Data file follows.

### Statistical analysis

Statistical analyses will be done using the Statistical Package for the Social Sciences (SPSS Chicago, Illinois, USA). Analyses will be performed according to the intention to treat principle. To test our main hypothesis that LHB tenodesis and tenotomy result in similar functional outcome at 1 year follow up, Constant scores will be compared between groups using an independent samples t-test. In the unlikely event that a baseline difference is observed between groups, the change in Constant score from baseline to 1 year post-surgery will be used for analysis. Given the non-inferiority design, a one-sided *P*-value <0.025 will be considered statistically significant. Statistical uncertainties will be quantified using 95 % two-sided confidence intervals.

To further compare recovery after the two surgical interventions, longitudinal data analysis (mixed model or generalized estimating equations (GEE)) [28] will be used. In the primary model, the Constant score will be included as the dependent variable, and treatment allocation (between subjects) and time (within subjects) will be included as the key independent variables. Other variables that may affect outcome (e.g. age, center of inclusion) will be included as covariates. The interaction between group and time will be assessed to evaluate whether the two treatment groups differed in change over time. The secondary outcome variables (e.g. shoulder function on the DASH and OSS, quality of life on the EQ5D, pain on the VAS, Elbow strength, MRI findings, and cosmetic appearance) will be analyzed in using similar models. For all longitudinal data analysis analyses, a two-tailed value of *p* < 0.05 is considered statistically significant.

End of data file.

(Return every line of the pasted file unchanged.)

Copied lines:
### Statistical analysis

Statistical analyses will be done using the Statistical Package for the Social Sciences (SPSS Chicago, Illinois, USA). Analyses will be performed according to the intention to treat principle. To test our main hypothesis that LHB tenodesis and tenotomy result in similar functional outcome at 1 year follow up, Constant scores will be compared between groups using an independent samples t-test. In the unlikely event that a baseline difference is observed between groups, the change in Constant score from baseline to 1 year post-surgery will be used for analysis. Given the non-inferiority design, a one-sided *P*-value <0.025 will be considered statistically significant. Statistical uncertainties will be quantified using 95 % two-sided confidence intervals.

To further compare recovery after the two surgical interventions, longitudinal data analysis (mixed model or generalized estimating equations (GEE)) [28] will be used. In the primary model, the Constant score will be included as the dependent variable, and treatment allocation (between subjects) and time (within subjects) will be included as the key independent variables. Other variables that may affect outcome (e.g. age, center of inclusion) will be included as covariates. The interaction between group and time will be assessed to evaluate whether the two treatment groups differed in change over time. The secondary outcome variables (e.g. shoulder function on the DASH and OSS, quality of life on the EQ5D, pain on the VAS, Elbow strength, MRI findings, and cosmetic appearance) will be analyzed in using similar models. For all longitudinal data analysis analyses, a two-tailed value of *p* < 0.05 is considered statistically significant.